From: Richard Mangwi
Dear Colleagues, Dear Readers,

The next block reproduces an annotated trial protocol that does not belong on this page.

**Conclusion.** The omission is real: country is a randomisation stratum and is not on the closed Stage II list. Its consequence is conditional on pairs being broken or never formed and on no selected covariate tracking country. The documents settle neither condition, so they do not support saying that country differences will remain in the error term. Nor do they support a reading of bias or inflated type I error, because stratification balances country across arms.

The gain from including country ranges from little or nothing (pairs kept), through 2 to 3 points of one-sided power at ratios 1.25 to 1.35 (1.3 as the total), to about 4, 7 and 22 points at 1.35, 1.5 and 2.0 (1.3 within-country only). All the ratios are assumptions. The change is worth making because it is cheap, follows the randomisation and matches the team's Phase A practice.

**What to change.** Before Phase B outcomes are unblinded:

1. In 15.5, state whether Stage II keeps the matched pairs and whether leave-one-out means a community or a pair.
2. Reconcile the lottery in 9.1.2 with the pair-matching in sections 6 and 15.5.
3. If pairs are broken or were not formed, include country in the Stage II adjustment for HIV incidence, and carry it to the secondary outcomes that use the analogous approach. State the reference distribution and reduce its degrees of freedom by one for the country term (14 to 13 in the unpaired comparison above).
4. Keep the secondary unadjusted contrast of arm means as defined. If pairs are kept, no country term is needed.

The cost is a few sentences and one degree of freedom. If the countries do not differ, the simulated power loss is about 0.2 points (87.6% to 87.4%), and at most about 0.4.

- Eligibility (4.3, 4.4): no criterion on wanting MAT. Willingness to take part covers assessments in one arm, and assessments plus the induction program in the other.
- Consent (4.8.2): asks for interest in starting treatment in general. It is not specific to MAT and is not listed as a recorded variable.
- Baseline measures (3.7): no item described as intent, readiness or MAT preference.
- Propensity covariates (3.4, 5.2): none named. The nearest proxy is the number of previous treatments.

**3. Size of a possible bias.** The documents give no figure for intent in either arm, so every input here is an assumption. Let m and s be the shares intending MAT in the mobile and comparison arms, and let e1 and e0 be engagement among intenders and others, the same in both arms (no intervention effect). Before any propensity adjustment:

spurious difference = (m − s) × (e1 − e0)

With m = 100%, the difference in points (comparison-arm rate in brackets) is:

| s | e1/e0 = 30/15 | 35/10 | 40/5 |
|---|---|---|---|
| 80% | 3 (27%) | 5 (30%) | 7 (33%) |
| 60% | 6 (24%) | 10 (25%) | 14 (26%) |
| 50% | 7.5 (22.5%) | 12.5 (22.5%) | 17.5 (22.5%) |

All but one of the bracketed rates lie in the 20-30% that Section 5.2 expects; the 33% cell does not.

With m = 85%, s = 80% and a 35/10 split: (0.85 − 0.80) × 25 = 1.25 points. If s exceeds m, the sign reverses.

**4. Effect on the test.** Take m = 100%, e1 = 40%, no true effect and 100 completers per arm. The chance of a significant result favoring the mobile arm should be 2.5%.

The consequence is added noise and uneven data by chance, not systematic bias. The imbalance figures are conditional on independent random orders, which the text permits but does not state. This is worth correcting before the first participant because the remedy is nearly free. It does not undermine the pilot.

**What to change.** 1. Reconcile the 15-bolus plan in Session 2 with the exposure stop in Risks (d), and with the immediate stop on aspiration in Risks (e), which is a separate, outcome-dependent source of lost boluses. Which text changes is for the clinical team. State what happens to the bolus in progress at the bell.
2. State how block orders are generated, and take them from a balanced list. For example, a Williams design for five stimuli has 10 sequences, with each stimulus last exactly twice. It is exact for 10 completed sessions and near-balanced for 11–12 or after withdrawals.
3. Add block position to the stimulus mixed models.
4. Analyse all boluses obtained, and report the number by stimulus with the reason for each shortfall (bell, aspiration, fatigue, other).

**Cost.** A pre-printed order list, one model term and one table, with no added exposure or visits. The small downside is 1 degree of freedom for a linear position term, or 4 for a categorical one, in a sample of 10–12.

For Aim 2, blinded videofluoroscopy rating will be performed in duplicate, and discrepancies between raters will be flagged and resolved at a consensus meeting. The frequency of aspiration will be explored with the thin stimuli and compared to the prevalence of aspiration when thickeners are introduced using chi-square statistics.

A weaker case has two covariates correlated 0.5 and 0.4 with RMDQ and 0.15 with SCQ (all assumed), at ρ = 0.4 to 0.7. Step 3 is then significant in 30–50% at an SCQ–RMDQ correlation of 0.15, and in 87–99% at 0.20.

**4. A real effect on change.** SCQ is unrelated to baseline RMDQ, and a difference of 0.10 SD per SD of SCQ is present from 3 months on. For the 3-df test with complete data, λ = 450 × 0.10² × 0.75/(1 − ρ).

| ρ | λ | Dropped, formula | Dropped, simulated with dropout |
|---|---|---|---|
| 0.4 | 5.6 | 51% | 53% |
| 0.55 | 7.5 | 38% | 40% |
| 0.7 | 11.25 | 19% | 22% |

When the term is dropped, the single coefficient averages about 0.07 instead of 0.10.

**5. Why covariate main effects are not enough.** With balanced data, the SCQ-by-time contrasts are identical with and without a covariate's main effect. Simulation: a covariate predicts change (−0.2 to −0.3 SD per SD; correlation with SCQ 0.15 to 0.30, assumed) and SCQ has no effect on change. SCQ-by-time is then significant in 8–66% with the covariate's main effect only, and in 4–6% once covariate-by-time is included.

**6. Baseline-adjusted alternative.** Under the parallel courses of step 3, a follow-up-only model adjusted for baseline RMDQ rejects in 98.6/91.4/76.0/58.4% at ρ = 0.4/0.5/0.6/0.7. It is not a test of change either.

One article in last week’s letter draws my attention: The daily monitor-regarding the theme for this years AU summit in Uganda. “Maternal Mortality”. I have a very divergent view about the actual contributors to a high maternal mortality specifically in Uganda. I may not be very familiar with what goes on in other countries.The commom reasons advanced is few health workers, inadeqaute facilties. I have been a frontline worker in the most difficult places in my country Uganda, and my personal experiences inform me otherwise: The number of health workerss per se in Uganda is not necessarily a cause for alarm; the number of health infrastructures is not a major issue either; equipments is not a problem. Even the direct finances for healthcare delivery (excluding salaries and wages) could still do better.The number one problem for me is Health workers pay! Visa-vi the ordinary cost of living in Uganda. The pay of any ordinary health worker in Uganda is not adequate to feed him/her the family for a few days; cloth them; shelter them; pay for decent education; and participate in the most basic social interactions. The taxes we pay are exhorbitant. What do health workers resort to? Alternative sources of additional finances to complement their welbeing: the easiest is to take away what belongs to the public; stay digging in the gardens, sell other commodities; smuggling; or simply resign and stay away frustrated. That explains why every second shop in the cities and rural centres is a drug shop, clinic, pharmacy etc; absenteeism is rampant; agressive and abusive health workers etc Every human being needs shelter, food, education-very basic-this is very difficult to come by. One thing-meaningful engagement-pay well-enough to find a decent accomodation, a decent education for the children, a decent meal. The system in Uganda will blossom overnight! Richard Mangwi Ayiasi.